November 1960 Electronics World
of Contents] People old and young enjoy waxing nostalgic about
and learning some of the history of early electronics. Electronics World
was published from May 1959 through December 1971. All copyrights are hereby acknowledged.
Electronics World articles.
Echo 1 launched in August of 1960, finally allowing America
to participate in the Space Race, which until then was roundly
being won by the USSR. Electronics magazines of the day were
filled with prognostications of the future of space communications.
Electronics World dedicated most of their November issue to
satellite Earth stations and advancements being made in ultra
sensitive receivers and powerful transmitters. Since the earliest
satellites were literally metallic balls for reflecting radio
signals, it was necessary to optimize both ends of the communications
path since there were no circuits onboard the satellite to perform
signal processing and re-transmission. Bell Labs, of course,
was at the forefront of the technology. In fact a famously serendipitous
discovery was made by a couple scientists in 1964 using the
very antenna featured in this advertisement - see
The Maser & Sugar Scoop Antenna: Receiver for Signals from
Bell Telephone Laboratories Project Echo
"Project Echo" satellite went into a near-perfect circular
orbit 1000 miles high, circling the earth once every two hours.
Its orbital path covered all parts of the U. S.
First Phone Call Via Man-Made Satellite!
Bell Telephone Laboratories Bounces Voice Off Sphere Placed
in Orbit a Thousand Miles Above the Earth
Think of watching a royal wedding in Europe by live TV, or
telephoning to Singapore or Calcutta - by way of outer-space
satellites! A mere dream a few years ago, this idea is now a
giant step closer to reality.
Bell Telephone Laboratories recently took the step by successfully
bouncing a phone call between its Holmdel, N. J., test site
and the Jet Propulsion Laboratory of the National Aeronautics
and Space Administration (NASA) in Goldstone, California. The
reflector was a 100-foot sphere of aluminized plastic orbiting
the earth 1000 miles up.
Dramatic application of telephone science Sponsored by NASA,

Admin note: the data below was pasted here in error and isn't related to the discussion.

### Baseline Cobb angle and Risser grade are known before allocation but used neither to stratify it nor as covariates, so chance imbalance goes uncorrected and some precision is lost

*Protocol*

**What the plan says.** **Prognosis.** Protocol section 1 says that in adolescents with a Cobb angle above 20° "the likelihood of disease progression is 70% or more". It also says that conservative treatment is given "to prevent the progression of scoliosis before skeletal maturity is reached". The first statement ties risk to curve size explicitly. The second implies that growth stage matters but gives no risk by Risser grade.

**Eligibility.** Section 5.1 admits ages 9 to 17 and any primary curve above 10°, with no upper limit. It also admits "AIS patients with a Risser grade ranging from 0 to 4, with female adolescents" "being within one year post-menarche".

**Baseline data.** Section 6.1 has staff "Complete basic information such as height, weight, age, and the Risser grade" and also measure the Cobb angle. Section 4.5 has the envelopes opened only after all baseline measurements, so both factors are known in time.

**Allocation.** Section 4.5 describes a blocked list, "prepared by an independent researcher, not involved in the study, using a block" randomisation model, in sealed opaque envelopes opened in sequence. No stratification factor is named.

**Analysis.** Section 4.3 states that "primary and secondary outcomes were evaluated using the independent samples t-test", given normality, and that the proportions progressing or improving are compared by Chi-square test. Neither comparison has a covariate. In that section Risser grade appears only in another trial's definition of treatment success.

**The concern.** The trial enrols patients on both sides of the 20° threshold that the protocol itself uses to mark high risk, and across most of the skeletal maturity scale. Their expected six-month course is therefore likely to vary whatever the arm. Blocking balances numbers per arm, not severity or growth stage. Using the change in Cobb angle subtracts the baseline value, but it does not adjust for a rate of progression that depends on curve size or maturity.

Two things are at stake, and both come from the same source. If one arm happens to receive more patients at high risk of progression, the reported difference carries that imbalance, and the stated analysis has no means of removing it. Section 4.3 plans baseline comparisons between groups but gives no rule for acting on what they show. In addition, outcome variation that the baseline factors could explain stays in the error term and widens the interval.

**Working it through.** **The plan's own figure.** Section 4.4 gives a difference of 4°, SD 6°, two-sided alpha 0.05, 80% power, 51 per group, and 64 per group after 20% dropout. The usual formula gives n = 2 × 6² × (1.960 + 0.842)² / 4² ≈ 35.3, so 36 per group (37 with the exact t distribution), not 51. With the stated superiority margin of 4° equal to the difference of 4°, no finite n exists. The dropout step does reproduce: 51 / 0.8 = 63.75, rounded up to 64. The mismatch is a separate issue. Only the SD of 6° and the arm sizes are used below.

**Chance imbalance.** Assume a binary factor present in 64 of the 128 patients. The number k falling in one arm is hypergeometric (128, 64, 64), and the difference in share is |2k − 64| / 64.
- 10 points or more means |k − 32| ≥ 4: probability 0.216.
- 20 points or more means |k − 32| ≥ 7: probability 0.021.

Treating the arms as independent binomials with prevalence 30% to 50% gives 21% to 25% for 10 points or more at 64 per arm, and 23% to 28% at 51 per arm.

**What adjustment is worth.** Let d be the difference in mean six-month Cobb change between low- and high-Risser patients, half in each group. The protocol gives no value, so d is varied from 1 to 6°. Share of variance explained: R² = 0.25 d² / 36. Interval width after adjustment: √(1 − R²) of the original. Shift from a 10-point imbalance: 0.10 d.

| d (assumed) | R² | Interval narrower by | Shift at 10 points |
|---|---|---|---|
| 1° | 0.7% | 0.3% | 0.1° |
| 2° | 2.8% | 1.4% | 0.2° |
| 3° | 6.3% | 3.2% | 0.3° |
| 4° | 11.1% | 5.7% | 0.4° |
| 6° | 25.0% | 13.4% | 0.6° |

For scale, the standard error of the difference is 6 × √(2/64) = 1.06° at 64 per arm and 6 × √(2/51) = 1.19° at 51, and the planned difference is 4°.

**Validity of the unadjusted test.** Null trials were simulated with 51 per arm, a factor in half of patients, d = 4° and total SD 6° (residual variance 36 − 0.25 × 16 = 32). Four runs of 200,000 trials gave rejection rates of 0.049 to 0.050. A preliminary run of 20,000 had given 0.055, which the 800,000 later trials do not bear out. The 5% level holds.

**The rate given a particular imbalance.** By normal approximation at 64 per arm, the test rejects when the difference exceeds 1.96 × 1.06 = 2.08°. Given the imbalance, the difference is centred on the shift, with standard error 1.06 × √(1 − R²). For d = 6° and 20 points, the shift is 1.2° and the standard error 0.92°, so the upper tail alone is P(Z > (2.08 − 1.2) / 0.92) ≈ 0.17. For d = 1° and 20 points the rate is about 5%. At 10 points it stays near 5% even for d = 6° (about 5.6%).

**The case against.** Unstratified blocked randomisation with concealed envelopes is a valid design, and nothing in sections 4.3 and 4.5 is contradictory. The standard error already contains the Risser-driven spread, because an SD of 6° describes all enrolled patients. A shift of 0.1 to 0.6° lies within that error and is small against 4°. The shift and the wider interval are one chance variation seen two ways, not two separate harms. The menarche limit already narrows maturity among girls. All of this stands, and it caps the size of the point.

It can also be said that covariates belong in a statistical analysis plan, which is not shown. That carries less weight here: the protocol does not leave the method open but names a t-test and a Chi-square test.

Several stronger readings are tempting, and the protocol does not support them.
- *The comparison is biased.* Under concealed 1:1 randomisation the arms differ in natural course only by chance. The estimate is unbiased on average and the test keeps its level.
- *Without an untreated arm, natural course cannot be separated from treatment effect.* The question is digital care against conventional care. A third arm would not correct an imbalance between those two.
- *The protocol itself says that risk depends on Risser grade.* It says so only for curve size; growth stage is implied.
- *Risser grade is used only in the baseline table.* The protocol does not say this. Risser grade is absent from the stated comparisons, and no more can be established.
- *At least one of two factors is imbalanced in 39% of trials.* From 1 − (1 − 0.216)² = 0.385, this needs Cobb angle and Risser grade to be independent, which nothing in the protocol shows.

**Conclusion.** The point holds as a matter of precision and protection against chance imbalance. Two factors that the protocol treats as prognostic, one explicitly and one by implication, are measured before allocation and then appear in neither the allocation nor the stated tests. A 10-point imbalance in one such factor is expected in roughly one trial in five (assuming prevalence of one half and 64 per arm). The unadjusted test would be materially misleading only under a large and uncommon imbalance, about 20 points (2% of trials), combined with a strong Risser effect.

this dramatic experiment - known as "Project Echo" - relied
heavily on telephone science for its fulfillment...
The Delta rocket which carried the satellite into space was
steered into a precise orbit by the Bell Laboratories Command
Guidance System. This is the same system which recently guided
the remarkable Tiros I weather satellite into its near-perfect
To pick up the signals, a special horn-reflector antenna
was used. Previously perfected by Bell Laboratories for microwave
radio relay, it is virtually immune to common radio "noise"
interference. The amplifier - also a Laboratories development
- was a traveling wave "maser" with very low noise susceptibility.
The signals were still further protected from noise by a special
FM receiving technique invented at Bell Laboratories.
"Project Echo" foreshadows the day when numerous man-made
satellites might be in orbit all around the earth, acting as
24-hour-a-day relay stations for TV programs and phone calls
between all nations.
This experiment shows how Bell Laboratories, as part of the
Bell System, is working to advance space communication. Just
as we pioneered in worldwide telephone service by radio and
cable, so we are pioneering now in using outer space to improve
communications on earth. It's part of our job, and we are a
long way toward the goal.
Giant ultra-sensitive horn-reflector antenna which received
signals bounced off the satellite. It is located at Bell Telephone
Laboratories, Holmdel, New Jersey.
Bell Telephone Laboratories World Center of Communications
Research and Development
Posted January 16, 2014